Gastric sleeve surgery
Gastric sleeve surgery (also known as vertical sleeve gastrectomy, vsg, sleeve gastrectomy, or simply sleeve) is the most common weight loss surgery performed in the United States and worldwide. In the US, 75% of first time weight loss operations are gastric sleeve operations. The surgery involves reducing the size of the stomach from approximately 30-40 ounces in volume, to approximately 3-4 ounces in volume. The small stomach enables you to feel satisfied with much smaller food portions.
If you have at least 50 pounds of weight to lose (BMI 30 or greater), sleeve gastrectomy surgery may be the ideal weight loss surgery option for you.
How much weight can you lose after gastric sleeve surgery?
Weight loss after gastric sleeve surgery is typically fast and dramatic, and occurs over 1 - 2 years.* The industry average for weight loss in gastric sleeve patients is 55-60% of their excess weight (%EWL) after surgery.1-2 On average, patients maintain most of their initial weight loss long-term (5+ years), according to published studies.* 2-3
To calculate excess weight, see the MetLife height-weight tables.
Dr. Oliak’s gastric sleeve patients however lose an average of 71-72% of their excess weight after surgery, which beats the industry average by 20%.*
*Individual patient results vary. Patients can lose more or less than the average.
Why are there such big differences in weight loss outcomes?
It’s a lack of standardization across the industry. Surgical details about the dimensions, shape, and size of the sleeve aren’t standardized.4 This means different surgeons do the surgery differently. In fact, a surgeon’s results can even vary greatly between individual operations. Aftercare is also not standardized, so different programs do different things in regards to patient education, follow-up, and support.
Our patients get better outcomes
…because Dr. Oliak has standardized his surgical procedure and weight loss program based on his analysis of the data he gathers about each patient. That’s why our patient outcomes are consistently better than the industry average.*
Average Excess weight loss at 1 year*
Average Excess weight loss at 2 years*
Average Excess weight loss at 3 years*
Average Excess weight loss at 5 years*
* Individual patient results vary. Past performance is not a guarantee of future results.
Why does gastric sleeve surgery work for weight loss?
Gastric sleeve surgery works in two ways for weight loss.
1. The surgery decreases the size of the stomach, which physically restricts the volume of food a patient can consume.
2. The surgery lowers the body weight set point (the biology that regulates body weight).
The body weight set point is the reason why losing weight and maintaining weight loss without surgery is virtually impossible.
When you lose weight through diet and exercise, the body fights to maintain the body weight you previously had. It does this by increasing hunger and decreasing metabolism until you get get back to your set point. And no matter how much you diet and exercise, your body does not lower this set point.5
But weight loss surgery resets the set point to a lower, healthier weight. This means patients feel much more satisfied eating smaller food portions! It’s the combination of smaller stomach size and biology change that makes weight loss surgery work so well.6
Why choose gastric sleeve surgery instead of gastric bypass?
Gastric bypass is the other weight loss surgery that Dr. Oliak performs. Both surgeries result in weight loss and have high rates of patient satisfaction. So why would you want to choose the gastric sleeve surgery instead of the bypass?
The sleeve is often the favored operation for patients with lower initial BMI, and patients without severe diabetes and / or severe or chronic GERD.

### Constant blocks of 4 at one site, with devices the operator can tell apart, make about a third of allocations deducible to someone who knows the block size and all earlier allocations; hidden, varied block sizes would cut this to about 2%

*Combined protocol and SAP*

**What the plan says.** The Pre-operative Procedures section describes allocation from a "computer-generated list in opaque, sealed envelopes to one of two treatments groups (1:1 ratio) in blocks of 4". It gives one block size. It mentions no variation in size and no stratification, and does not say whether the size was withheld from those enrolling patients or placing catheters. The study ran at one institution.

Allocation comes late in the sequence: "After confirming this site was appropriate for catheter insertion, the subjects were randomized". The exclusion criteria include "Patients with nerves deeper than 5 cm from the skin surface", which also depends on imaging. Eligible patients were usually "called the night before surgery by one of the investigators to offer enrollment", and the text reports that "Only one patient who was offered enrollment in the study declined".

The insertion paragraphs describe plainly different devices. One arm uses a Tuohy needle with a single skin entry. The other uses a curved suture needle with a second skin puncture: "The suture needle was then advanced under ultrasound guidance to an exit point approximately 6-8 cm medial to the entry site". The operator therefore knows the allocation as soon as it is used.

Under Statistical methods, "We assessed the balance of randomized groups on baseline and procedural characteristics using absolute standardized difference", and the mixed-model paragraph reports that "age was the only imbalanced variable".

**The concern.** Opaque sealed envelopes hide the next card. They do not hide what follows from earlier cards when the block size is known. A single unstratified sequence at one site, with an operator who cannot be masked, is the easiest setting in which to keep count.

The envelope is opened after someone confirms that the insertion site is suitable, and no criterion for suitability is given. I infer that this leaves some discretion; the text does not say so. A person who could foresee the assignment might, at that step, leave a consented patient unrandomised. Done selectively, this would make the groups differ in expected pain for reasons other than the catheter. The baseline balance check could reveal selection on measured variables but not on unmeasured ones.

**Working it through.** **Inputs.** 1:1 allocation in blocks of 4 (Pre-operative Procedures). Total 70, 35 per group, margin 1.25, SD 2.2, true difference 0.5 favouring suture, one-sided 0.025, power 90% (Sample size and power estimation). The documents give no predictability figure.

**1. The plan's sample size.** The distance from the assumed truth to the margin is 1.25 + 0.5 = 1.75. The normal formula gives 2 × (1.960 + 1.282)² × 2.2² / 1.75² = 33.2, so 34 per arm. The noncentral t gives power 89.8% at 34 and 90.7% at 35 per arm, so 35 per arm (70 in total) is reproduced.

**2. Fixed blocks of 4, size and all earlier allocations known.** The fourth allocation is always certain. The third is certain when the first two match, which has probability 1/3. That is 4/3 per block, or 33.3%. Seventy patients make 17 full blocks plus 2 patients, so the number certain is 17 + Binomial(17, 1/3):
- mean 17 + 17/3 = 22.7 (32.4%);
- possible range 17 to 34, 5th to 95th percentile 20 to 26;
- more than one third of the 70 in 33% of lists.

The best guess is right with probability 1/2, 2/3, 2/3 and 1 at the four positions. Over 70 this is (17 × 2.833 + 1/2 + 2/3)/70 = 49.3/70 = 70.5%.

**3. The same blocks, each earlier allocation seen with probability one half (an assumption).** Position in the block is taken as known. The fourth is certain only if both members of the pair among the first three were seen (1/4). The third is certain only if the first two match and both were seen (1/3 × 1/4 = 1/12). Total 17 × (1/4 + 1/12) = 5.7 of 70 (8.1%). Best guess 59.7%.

The sleeve gastrectomy operation
Sleeve gastrectomy involves surgically removing a large portion of the stomach, creating a “sleeve” shaped stomach. This reduces stomach volume substantially.
There is no industry-wide standard for the dimensions and volume of the sleeve. Because of this, there is significant variation in how the operation is done from surgeon to surgeon.4
Dr. Oliak, however, uses specific measurements to create a gastric sleeve with exact dimensions and volume. During surgery, he reduces the stomach volume from the typical 30-40 ounces to 3-4 ounces. Over time this volume typically increases to approximately 6-8 ounces. He tailors the measurements to each patient’s specific situation.
The gastric sleeve operation is done laparoscopically or robotically, typically using 5 small incisions. The operation usually takes 1.5-2 hours. Because the gastric sleeve operation is minimally invasive, recovery is generally rapid. Patients typically are discharged from the hospital the day after surgery, and return to work in 1-2 weeks.
Gastric sleeve surgery is only the beginning of successful weight loss
Gastric sleeve patients remain on a liquid diet for 3 weeks after surgery, and then slowly transition to eating progressively more solid foods.
Gastric sleeve surgery is best thought of as a tool that helps you eat less. However, weight loss surgery does not prevent bad eating habits and excess calorie intake. High-calorie foods are still high-calorie foods. Even if you consume less of them, it will still be easy to consume too many calories!
Also, over time, the sleeve naturally expands to approximately 6-8 ounces in volume. This creates more opportunities for eating too many calories. That’s why changing your eating habits is so important for long-term weight loss success.
In the past you failed at this because your body weight set point was too high. But this time will be different, because your body weight set point will be lower. Your biology will be on your side. It will be much easier for you to make the changes your body wouldn’t let you make before.
Follow-up helps ensure you remain on track to reach your goal weight. Because weight loss is so good at the beginning, patients sometimes make the mistake of thinking they don’t need to follow the habit guidelines right away. But being off-track in the beginning can lead to not reaching your long-term weight loss goals. Education and follow-up will help you make the necessary lifestyle changes to get you to your goal weight.
Risks associated with gastric sleeve surgery